At dinner the other night, John Squire the chief strategy officer for CoreMetrics told me that his team is building an API and embarking on that windy path in search of the the communities where those elusive programmers can be discovered.

What's a good way to attract developers? That was the basic question Squire posed. It was the end of the day at IBM Impact at the Venetian Hotel in Las Vegas and I had heard a lot about SOA, cloud standards efforts and the demand for better automation but hardly a word about developers.

Before I left IBM Impact, I took some time to listen to a Forbes pannel session about trends in the corporate world. I asked about the developer equation. How do developers fit in?

Ray Wang of Constellation Research used the major mobile OS providers to make his point.

He basically said that Apple has a moderated app store for the IOS. Get approved and you can get paid for your app. Google Android lets any app be part of its app ecosystem. Microsoft is watching Apple and Google.

In summary, Apple, at least for now, has the best business model. And that's why developers are attrracted to it. Apple provides developers with a path for making money.

After chatting with Wang, I made my way to MIX11. I ran into Michael Cote of RedMonk and asked him about what Wang said. He agreed that the concept at Apple is that a developer can make a six figure income. The reality is that few actually make that kind of money. But the other part of this is the fun involved. You have to like working on computers. It's an investment for developers. A MacBook Pro, iPhone, iPad and any number of other accessories can be costly. So, it better be fun.

Developers do love those beautiful machines. But they also love the work. So as much as the business drivers are important so is the lifestyle.

You can see that in the excitement for the Kinect SDK that debuted yesterday at MIX. Kinect is like a door that opens us to the world of gestures, the Internet of Things and augmented reality. In Wednesday's keynote, we saw how a recliner could be made to move by waving your hands. Developers get Kinect. It's fun, a bit mind boggling and the user base is scaling fast. That's an equation for big success in the developer world.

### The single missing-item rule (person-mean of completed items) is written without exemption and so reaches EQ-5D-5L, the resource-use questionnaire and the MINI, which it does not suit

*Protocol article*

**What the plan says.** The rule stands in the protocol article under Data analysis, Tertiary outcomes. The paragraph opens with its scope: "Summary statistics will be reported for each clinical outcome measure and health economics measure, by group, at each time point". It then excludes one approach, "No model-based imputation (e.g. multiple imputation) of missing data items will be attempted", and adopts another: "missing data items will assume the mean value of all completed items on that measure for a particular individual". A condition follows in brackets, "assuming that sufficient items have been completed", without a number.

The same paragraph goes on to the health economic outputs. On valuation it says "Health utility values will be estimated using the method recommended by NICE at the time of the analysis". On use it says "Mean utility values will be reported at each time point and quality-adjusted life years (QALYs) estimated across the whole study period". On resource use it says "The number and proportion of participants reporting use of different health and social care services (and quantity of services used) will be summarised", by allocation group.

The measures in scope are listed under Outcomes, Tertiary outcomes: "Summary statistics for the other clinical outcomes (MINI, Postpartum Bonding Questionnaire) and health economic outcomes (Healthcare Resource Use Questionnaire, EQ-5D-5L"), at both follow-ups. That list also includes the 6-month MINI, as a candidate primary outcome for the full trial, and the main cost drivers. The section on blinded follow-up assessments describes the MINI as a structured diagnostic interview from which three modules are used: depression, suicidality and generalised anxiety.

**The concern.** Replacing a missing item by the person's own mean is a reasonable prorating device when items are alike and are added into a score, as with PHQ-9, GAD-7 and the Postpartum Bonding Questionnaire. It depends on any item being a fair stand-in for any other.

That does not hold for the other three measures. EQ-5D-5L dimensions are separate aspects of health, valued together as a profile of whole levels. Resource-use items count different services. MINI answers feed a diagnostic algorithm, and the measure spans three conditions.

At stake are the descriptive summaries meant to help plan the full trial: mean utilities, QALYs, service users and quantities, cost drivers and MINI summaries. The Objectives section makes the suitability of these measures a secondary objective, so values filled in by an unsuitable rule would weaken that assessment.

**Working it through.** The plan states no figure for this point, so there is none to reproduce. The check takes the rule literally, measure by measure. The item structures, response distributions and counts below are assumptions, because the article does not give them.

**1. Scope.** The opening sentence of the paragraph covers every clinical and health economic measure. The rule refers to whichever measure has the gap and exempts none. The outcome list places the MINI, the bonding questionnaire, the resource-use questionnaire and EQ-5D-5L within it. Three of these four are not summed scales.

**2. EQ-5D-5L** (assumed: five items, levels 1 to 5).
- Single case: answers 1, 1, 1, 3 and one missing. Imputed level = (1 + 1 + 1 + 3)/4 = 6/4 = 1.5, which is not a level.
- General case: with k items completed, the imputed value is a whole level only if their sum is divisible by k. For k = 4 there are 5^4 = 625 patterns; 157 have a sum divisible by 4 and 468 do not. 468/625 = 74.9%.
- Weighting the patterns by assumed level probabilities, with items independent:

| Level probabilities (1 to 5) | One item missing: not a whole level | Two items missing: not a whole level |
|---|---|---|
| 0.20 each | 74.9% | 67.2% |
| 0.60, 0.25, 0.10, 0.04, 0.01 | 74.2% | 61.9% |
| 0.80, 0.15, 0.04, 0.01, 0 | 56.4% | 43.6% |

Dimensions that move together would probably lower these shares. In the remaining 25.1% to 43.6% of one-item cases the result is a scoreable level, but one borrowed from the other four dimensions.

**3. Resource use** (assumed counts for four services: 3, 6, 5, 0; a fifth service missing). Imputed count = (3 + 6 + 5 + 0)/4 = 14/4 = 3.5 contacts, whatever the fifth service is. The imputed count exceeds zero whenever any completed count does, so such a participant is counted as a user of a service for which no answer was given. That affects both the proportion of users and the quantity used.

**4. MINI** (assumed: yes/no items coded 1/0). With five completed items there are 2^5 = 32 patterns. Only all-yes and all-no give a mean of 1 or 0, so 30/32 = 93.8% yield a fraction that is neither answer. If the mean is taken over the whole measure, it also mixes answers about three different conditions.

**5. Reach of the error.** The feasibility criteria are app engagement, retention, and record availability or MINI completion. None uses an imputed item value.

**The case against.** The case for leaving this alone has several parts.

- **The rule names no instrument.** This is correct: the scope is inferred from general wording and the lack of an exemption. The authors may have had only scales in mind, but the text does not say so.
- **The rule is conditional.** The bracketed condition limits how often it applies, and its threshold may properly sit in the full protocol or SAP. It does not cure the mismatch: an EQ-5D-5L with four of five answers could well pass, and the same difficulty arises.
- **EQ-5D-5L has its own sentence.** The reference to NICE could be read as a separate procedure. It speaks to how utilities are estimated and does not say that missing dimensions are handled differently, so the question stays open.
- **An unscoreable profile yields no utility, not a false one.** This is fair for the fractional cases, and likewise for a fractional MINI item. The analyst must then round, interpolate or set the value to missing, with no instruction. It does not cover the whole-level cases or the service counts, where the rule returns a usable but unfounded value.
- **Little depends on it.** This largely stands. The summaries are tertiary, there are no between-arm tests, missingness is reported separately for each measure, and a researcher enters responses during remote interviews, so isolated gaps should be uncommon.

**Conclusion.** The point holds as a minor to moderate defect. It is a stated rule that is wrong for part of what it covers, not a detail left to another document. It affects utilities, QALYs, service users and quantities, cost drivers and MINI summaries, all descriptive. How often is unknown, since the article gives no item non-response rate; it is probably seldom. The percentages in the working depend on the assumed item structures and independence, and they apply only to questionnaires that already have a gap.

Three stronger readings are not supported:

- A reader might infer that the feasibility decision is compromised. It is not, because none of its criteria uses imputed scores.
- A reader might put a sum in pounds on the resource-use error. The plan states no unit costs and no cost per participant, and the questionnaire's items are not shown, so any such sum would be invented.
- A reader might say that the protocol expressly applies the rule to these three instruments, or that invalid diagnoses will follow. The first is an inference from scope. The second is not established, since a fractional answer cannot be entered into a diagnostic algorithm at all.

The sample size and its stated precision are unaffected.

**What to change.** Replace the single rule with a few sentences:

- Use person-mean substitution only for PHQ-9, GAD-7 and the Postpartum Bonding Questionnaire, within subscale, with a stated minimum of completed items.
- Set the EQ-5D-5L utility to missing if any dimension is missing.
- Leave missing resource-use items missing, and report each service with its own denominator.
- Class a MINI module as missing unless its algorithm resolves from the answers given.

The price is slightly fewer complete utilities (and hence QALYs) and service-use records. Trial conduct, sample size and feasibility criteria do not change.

Morten Rand-Hendriksen writes:

The Kinect not only makes your entire body an input device but also has the capability of taking voice commands meaning with the right application in the background it can do away with any other user interface. I can't quite put into words how exciting this is. And to kick off the innovation every attendee at the conference got their very own Kinect to take home. Pretty cool. So expect an avalanche of crazy new user experiences using the Kinect once the developer tools are released in May.

John Sheehan is Twilio's developer evangelist. I ran into him at MIX. He gave a different perspective. He calls it the hero factor:

I don't think there necessarily has to be a busiess driver. There's a hero factor. The CEO gets its when you show how the phone buzzes. That hero making creates value for people. You (the developer) are going to be asked to do new things. We want people to build fun stuff.

Now it is Thursday morning and I am back home, thinking how having fun, making money and beautiful machines fit with the developer community.

The CoreMetrics story is a good one. It's about aggregating retail data, providing a unified data analytics methodology for improving marketing efforts. Now, it's just a matter of convincing developers that the business model is relevant and to some extent, fun to use and apply.

Any thoughts?

(Photo Credit: CrunchGear)